Illicit lesbian love is framed once again as “the forbidden fruit” in the 2006 film, The Chinese Botanist’s Daughter, a Canadian/French co-production that was shot in Vietnam, due to the Chinese government’s objection to its content.
Set in a resplendent garden somewhere in the Chinese countryside, the film follows Li Min (Mylène Jampanoï), an orphan, as she is sent on a six-week internship with a famous botany professor, Chen (Dong Fu Lin). The professor turns out to be harsh, gruff and seemingly emotionless, expecting his 20-year-old daughter Cheng An (Xiao Ran Li) to wait on him hand on foot (literally — there are several shots of her trimming his blackened toe nails.)
Against the backdrop of lush greenery and steam coming off the river, An and Min discover their passion for each other as they become intoxicated with hallucinogens — and each other’s bodies. There are a few erotic scenes, but most of the sex is simply hinted at. A lot of the sensuality seems to be focused on An’s body, as there are numerous images of her in wet white robes, framed at a distance.
And it’s this distance, despite the passion that the film tries to portray, that ultimately makes the story seem melodramatic. It also doesn’t help that it trots out a laundry list of Western stereotypical images of Chinese culture: subservient women, stoic men, lanterns and firecrackers.
The film starts to get more interesting when the two lovers concoct a plan for Min to marry An’s brother Dan (Wang Weidong), a soldier posted in Tibet, in the hopes that the women could continue to live together in the garden during his long absences. But predictably, the botanist father walks in on the two women, and they soon face tragic consequences.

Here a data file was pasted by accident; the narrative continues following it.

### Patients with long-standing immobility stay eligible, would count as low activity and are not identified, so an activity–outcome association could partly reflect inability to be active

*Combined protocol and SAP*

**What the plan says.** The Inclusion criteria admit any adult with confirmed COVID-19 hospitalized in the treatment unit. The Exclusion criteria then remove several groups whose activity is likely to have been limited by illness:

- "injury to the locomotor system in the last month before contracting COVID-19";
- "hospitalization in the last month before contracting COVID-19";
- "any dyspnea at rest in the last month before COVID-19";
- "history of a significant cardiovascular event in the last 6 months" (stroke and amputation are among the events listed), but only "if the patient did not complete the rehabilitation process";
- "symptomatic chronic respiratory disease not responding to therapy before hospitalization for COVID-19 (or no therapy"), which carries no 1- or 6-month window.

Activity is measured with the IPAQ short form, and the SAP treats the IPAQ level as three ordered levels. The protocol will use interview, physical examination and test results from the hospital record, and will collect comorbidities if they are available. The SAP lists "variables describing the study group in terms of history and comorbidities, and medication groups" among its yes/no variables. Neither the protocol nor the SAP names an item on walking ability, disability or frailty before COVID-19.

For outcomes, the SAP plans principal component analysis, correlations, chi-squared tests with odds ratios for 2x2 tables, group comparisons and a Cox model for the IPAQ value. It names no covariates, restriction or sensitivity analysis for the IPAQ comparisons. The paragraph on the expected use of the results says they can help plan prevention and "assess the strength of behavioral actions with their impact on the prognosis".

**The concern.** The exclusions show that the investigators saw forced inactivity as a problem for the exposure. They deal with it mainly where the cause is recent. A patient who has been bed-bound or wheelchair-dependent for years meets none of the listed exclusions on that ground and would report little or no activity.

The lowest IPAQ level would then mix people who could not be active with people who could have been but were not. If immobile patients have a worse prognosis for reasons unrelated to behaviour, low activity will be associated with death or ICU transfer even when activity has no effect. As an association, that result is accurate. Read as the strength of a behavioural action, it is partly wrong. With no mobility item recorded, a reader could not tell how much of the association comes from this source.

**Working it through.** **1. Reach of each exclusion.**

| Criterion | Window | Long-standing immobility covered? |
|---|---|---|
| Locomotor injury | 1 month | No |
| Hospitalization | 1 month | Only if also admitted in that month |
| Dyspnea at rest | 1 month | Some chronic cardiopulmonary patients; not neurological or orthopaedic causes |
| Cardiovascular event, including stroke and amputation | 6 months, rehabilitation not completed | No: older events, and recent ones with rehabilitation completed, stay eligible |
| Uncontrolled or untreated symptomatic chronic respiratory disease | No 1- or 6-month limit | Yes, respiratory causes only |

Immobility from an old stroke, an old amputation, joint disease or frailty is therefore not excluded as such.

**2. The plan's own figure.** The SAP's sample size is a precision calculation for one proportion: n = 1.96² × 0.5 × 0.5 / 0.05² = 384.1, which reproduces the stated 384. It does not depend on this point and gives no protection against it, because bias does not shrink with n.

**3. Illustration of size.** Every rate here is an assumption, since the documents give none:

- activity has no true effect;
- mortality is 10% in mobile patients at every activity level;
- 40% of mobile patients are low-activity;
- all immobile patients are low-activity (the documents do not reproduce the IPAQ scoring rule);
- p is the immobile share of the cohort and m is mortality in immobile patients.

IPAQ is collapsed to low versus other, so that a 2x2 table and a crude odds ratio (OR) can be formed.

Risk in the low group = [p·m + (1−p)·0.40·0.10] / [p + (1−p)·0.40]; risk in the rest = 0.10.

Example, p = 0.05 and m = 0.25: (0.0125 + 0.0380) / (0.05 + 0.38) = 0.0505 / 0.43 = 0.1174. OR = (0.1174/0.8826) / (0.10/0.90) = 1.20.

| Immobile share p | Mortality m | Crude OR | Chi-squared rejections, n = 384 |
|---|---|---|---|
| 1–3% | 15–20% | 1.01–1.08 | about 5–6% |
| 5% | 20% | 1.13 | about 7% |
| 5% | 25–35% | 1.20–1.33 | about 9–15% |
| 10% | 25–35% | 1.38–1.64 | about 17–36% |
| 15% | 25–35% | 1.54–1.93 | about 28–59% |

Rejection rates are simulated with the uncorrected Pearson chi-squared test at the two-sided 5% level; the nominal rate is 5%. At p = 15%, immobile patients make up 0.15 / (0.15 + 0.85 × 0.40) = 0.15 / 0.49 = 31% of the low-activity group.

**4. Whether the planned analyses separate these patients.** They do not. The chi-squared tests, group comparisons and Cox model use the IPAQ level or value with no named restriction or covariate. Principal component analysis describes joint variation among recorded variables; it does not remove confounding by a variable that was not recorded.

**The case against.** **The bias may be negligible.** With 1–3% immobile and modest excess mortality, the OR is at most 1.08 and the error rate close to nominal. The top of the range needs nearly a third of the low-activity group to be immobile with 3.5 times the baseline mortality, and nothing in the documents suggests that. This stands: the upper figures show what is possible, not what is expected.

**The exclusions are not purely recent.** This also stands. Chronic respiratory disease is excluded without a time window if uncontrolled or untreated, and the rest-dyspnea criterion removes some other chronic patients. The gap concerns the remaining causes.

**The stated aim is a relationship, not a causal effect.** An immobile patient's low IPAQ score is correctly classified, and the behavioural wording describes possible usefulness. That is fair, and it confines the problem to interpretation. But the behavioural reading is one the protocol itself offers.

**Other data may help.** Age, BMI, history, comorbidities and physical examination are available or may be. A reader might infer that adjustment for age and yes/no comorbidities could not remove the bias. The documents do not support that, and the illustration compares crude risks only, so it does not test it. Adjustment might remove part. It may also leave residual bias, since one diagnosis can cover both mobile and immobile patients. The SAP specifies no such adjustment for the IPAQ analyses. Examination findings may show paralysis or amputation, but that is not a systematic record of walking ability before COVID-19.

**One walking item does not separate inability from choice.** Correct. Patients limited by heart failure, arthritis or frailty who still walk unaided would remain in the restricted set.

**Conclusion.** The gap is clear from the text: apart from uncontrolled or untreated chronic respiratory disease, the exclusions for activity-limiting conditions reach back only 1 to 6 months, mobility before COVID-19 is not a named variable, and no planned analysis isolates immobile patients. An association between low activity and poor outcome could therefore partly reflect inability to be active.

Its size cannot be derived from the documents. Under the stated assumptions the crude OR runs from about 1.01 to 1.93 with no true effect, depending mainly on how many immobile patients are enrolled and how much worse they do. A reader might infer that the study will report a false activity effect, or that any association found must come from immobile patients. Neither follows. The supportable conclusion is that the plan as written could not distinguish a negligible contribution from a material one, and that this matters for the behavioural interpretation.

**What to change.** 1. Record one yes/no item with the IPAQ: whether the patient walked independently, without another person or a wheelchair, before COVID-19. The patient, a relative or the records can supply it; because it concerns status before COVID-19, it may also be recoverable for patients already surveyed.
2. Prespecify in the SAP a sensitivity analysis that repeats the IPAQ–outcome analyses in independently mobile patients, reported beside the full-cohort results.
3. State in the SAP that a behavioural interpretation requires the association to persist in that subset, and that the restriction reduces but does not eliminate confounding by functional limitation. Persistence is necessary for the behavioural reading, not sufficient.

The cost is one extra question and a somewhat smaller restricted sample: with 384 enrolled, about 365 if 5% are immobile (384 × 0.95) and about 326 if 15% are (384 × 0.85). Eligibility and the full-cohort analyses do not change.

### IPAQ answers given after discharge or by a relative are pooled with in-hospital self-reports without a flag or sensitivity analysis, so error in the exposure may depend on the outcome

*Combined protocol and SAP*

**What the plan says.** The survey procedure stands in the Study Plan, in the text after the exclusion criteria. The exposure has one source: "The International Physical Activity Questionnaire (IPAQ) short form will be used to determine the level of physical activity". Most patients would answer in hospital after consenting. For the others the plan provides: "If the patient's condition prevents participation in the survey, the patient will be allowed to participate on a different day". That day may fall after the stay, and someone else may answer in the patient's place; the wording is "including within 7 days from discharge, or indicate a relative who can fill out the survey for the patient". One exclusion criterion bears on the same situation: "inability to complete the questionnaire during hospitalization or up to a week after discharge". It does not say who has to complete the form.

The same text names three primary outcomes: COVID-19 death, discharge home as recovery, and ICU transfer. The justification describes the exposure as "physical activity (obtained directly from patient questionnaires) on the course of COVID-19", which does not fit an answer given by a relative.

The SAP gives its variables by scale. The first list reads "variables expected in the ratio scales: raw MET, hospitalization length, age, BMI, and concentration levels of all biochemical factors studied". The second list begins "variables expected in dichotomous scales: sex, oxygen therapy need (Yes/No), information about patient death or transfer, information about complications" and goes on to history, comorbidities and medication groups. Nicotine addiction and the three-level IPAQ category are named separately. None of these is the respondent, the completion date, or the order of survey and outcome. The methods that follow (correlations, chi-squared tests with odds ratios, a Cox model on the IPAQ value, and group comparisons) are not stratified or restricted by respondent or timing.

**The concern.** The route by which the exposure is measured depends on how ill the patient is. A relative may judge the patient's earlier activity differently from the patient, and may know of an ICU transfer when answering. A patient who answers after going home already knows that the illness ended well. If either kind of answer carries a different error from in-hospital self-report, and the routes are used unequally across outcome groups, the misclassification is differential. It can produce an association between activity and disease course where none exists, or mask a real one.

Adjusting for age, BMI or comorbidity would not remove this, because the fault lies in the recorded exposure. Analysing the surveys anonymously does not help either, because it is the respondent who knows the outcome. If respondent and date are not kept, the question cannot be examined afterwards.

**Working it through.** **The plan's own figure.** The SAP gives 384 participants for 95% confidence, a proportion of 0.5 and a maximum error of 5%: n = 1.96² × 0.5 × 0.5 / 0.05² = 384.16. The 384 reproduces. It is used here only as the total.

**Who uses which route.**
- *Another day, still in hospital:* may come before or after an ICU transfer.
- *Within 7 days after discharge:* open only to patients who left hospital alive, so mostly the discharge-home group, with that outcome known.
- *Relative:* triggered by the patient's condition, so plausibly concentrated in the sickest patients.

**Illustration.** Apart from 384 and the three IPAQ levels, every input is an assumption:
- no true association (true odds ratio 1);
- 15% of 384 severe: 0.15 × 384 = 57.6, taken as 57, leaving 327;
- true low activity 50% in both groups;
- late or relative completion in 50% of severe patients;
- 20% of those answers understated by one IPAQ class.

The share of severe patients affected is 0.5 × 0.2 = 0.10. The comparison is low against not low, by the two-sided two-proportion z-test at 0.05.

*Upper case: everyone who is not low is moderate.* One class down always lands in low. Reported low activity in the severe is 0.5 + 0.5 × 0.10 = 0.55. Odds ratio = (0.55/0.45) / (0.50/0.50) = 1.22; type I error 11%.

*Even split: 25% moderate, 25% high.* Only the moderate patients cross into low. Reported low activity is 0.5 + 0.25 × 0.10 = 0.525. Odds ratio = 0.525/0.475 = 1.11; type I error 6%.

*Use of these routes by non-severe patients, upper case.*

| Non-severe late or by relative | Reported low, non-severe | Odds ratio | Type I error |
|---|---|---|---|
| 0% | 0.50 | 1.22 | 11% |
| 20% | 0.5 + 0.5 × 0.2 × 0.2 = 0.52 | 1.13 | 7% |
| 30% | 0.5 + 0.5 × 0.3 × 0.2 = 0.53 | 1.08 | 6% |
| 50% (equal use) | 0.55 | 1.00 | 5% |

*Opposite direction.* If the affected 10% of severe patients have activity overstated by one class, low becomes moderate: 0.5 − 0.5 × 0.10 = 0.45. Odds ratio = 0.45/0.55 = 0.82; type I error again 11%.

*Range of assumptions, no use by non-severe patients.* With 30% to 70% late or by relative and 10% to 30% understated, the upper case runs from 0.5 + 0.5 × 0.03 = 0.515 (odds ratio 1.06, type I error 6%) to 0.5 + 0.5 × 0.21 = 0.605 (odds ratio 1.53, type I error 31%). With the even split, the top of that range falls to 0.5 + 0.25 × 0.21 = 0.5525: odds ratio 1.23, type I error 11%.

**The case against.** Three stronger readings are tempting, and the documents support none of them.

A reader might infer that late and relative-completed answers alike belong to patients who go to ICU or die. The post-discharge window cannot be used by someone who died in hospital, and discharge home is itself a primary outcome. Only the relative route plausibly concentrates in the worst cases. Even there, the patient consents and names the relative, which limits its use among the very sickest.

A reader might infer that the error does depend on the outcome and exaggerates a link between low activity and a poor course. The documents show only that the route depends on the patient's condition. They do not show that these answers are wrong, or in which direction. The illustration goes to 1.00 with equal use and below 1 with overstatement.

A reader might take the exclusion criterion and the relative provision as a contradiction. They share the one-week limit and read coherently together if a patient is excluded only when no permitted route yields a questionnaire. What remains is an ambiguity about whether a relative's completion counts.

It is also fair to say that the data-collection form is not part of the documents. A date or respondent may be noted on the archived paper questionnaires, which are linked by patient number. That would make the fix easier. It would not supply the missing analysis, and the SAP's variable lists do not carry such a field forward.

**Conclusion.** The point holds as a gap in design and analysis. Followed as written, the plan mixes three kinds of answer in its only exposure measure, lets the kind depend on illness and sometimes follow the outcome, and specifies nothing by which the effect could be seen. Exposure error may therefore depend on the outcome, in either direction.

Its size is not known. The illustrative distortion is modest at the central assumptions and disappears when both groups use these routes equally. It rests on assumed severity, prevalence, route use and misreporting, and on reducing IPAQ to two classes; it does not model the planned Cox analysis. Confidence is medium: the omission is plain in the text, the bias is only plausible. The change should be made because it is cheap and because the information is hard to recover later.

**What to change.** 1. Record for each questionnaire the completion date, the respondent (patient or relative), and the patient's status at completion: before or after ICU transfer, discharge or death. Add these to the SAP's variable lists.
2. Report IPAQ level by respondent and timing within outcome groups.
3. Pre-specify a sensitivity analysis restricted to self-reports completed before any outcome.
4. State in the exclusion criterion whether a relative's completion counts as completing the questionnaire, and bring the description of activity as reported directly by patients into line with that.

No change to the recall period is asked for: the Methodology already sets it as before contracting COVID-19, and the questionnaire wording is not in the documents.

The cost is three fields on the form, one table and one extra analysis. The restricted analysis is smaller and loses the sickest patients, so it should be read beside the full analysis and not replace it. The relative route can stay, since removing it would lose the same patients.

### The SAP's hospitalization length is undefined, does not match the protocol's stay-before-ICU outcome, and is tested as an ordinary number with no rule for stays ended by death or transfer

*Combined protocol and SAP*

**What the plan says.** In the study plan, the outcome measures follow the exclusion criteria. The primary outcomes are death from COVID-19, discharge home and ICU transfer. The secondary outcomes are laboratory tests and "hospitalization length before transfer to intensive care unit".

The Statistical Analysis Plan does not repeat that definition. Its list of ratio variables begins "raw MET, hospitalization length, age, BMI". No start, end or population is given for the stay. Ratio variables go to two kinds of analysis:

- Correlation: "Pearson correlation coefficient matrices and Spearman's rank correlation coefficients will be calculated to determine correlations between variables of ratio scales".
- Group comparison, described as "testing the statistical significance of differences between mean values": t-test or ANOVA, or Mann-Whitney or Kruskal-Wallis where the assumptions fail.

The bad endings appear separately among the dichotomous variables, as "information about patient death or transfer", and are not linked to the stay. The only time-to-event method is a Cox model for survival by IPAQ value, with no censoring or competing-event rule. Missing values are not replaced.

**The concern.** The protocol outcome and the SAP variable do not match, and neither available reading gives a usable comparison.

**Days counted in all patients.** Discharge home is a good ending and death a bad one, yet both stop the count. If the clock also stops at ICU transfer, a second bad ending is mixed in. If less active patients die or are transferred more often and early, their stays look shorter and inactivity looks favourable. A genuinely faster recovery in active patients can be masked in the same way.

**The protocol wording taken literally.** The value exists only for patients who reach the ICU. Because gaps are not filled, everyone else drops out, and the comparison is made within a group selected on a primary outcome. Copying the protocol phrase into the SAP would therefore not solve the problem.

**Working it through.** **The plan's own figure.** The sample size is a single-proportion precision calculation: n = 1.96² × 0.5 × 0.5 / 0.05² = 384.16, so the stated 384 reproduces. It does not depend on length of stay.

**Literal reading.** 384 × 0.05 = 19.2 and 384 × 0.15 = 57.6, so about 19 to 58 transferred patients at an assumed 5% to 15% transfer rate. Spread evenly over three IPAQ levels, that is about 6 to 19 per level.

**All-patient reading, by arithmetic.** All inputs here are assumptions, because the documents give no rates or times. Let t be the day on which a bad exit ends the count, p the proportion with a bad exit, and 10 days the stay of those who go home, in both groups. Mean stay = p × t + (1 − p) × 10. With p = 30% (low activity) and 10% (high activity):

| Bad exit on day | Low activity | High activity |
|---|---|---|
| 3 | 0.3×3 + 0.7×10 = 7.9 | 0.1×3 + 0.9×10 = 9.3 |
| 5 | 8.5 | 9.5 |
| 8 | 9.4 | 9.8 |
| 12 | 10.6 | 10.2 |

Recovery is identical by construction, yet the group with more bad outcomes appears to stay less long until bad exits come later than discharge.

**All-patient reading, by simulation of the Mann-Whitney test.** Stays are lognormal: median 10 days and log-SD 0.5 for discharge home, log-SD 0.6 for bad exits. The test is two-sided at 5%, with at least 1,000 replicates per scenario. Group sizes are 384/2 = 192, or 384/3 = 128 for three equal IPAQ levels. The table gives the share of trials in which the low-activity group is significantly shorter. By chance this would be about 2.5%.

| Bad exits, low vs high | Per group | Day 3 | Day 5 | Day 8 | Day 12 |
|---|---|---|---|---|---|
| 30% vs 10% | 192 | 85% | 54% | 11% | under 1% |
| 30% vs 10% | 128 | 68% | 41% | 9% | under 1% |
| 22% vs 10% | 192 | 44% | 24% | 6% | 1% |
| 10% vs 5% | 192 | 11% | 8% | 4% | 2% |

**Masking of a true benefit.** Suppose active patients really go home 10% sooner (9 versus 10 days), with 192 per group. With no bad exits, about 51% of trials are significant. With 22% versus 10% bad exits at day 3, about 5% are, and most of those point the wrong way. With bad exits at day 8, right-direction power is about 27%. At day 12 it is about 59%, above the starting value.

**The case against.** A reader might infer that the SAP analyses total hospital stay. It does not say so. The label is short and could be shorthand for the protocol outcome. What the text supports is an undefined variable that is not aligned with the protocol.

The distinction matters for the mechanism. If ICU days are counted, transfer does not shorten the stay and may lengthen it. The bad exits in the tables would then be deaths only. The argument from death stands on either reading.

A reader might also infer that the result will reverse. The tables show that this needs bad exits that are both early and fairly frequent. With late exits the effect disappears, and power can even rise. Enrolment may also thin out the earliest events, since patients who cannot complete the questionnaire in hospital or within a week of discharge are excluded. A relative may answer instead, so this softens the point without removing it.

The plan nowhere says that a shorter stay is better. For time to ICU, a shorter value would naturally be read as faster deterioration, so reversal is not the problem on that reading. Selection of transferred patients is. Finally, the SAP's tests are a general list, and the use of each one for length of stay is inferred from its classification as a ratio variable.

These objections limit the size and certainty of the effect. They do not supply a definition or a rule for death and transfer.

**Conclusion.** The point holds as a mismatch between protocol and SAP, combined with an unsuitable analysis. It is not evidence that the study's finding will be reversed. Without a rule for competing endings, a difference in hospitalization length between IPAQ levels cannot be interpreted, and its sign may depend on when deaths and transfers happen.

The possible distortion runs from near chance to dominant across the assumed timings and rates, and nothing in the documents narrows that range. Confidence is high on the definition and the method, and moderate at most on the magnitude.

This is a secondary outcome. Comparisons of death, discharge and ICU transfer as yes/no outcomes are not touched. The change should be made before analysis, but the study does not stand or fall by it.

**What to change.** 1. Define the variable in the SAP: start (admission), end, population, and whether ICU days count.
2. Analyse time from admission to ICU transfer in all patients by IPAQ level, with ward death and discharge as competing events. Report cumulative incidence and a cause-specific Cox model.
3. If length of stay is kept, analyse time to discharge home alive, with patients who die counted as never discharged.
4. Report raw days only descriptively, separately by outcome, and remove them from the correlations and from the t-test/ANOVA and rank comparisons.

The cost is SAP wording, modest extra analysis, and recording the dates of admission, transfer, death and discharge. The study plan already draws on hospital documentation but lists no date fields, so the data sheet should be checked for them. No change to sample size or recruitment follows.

The ending is abrupt, though formulaic. It leaves this viewer hungry to know more about the real consequences of being gay in China. The isolation of the setting removes the romance from its political context. This film is more about a woman’s relationship with her father than anything else. His disappointment appears to be an allegory for a patriarchal society, but other than a bird that occasionally spouts Cultural Revolution-era slogans and an abrupt courtroom scene at the end that denounces homosexuality as a “disease,” the film could have been set anywhere. But maybe that’s the point. Lesbian love is universal, and there are many places in the world where it is still punished harshly.